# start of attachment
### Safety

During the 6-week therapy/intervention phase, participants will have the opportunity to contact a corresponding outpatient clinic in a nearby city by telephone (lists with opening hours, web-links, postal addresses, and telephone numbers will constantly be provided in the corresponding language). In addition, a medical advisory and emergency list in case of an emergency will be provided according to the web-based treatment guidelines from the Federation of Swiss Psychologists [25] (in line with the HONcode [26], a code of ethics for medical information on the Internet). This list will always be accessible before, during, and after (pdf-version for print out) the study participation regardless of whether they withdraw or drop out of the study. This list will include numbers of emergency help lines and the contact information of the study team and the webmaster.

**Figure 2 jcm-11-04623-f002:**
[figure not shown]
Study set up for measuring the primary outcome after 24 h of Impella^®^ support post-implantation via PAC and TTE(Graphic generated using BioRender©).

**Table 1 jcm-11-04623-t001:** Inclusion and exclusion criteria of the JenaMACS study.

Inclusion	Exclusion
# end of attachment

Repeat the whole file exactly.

### Safety

During the 6-week therapy/intervention phase, participants will have the opportunity to contact a corresponding outpatient clinic in a nearby city by telephone (lists with opening hours, web-links, postal addresses, and telephone numbers will constantly be provided in the corresponding language). In addition, a medical advisory and emergency list in case of an emergency will be provided according to the web-based treatment guidelines from the Federation of Swiss Psychologists [25] (in line with the HONcode [26], a code of ethics for medical information on the Internet). This list will always be accessible before, during, and after (pdf-version for print out) the study participation regardless of whether they withdraw or drop out of the study. This list will include numbers of emergency help lines and the contact information of the study team and the webmaster.

**Figure 2 jcm-11-04623-f002:**
[figure not shown]
Study set up for measuring the primary outcome after 24 h of Impella^®^ support post-implantation via PAC and TTE(Graphic generated using BioRender©).

**Table 1 jcm-11-04623-t001:** Inclusion and exclusion criteria of the JenaMACS study.

Inclusion	Exclusion